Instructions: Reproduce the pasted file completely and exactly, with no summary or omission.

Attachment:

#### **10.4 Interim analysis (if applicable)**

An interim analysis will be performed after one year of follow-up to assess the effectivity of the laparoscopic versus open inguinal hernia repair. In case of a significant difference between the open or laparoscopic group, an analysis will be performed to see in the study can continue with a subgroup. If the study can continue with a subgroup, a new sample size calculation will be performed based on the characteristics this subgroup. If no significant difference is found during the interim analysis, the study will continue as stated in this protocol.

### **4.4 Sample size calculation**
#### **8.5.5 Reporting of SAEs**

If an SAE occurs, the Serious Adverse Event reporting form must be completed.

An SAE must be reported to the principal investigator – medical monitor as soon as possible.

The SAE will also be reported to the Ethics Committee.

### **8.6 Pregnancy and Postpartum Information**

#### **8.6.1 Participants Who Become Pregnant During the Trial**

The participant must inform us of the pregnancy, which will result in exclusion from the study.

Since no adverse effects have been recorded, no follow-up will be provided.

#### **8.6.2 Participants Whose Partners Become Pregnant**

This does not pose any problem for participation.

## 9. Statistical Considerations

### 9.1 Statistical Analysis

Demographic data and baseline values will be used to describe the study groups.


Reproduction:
#### **10.4 Interim analysis (if applicable)**

An interim analysis will be performed after one year of follow-up to assess the effectivity of the laparoscopic versus open inguinal hernia repair. In case of a significant difference between the open or laparoscopic group, an analysis will be performed to see in the study can continue with a subgroup. If the study can continue with a subgroup, a new sample size calculation will be performed based on the characteristics this subgroup. If no significant difference is found during the interim analysis, the study will continue as stated in this protocol.

### **4.4 Sample size calculation**
#### **8.5.5 Reporting of SAEs**

If an SAE occurs, the Serious Adverse Event reporting form must be completed.

An SAE must be reported to the principal investigator – medical monitor as soon as possible.

The SAE will also be reported to the Ethics Committee.

### **8.6 Pregnancy and Postpartum Information**

#### **8.6.1 Participants Who Become Pregnant During the Trial**

The participant must inform us of the pregnancy, which will result in exclusion from the study.

Since no adverse effects have been recorded, no follow-up will be provided.

#### **8.6.2 Participants Whose Partners Become Pregnant**

This does not pose any problem for participation.

## 9. Statistical Considerations

### 9.1 Statistical Analysis

Demographic data and baseline values will be used to describe the study groups.